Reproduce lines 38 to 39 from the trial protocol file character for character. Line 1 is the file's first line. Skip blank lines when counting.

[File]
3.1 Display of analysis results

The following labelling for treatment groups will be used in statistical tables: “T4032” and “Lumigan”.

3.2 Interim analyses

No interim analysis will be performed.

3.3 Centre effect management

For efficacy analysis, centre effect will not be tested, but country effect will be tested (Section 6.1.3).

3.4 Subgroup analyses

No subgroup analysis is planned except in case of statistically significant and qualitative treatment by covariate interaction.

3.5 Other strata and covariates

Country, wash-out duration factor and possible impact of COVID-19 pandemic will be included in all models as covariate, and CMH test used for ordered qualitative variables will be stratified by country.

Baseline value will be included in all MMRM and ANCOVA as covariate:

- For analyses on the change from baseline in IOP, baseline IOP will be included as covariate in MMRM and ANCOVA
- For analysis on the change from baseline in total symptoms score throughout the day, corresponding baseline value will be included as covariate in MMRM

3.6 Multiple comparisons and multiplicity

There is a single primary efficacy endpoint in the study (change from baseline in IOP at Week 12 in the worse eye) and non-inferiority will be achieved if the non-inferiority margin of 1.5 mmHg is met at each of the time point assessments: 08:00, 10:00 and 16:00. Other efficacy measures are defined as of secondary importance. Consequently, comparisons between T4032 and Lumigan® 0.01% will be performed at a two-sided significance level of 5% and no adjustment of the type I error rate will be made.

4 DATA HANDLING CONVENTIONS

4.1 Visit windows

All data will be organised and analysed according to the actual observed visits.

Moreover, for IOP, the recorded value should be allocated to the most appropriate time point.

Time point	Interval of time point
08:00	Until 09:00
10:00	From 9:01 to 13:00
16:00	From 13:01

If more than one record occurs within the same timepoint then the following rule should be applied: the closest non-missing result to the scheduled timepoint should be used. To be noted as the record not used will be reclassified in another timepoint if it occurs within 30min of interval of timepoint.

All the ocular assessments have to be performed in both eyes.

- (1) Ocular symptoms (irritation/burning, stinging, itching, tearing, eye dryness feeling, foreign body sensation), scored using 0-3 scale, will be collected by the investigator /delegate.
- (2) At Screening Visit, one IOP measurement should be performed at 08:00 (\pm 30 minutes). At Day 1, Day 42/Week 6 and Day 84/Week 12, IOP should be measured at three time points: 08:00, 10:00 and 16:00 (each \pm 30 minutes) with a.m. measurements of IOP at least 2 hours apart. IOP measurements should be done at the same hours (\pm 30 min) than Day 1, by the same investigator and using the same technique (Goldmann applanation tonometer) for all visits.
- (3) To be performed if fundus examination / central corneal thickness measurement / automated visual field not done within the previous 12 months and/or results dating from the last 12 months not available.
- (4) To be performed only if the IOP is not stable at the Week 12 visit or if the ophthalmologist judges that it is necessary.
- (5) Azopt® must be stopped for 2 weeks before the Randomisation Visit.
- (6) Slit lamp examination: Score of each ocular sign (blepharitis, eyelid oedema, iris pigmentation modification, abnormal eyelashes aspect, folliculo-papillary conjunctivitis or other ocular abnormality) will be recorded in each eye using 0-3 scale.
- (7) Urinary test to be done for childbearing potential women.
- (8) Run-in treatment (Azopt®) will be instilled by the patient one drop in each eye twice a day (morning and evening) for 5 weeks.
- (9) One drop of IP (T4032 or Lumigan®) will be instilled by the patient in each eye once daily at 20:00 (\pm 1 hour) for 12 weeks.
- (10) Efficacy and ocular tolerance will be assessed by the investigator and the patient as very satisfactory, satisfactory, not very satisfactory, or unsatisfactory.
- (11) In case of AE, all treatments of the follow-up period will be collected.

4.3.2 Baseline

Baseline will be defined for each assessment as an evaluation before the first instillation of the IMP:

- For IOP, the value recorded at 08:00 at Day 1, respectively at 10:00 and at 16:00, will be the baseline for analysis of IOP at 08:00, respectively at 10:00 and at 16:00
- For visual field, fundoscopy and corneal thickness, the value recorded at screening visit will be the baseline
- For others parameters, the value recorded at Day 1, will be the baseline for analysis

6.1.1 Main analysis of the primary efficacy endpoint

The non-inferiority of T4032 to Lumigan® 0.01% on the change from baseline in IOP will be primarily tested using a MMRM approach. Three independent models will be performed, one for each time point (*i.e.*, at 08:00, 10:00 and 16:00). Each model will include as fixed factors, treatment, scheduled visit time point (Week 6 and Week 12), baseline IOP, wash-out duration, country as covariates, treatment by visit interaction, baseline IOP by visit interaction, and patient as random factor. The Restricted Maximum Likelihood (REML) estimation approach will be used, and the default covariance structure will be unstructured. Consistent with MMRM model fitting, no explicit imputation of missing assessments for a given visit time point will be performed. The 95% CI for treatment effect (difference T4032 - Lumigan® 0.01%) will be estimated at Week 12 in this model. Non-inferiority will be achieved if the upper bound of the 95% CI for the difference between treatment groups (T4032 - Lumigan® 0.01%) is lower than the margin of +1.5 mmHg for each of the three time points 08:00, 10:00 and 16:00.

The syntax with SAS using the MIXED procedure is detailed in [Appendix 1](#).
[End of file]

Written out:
Baseline will be defined for each assessment as an evaluation before the first instillation of the IMP:

- For IOP, the value recorded at 08:00 at Day 1, respectively at 10:00 and at 16:00, will be the baseline for analysis of IOP at 08:00, respectively at 10:00 and at 16:00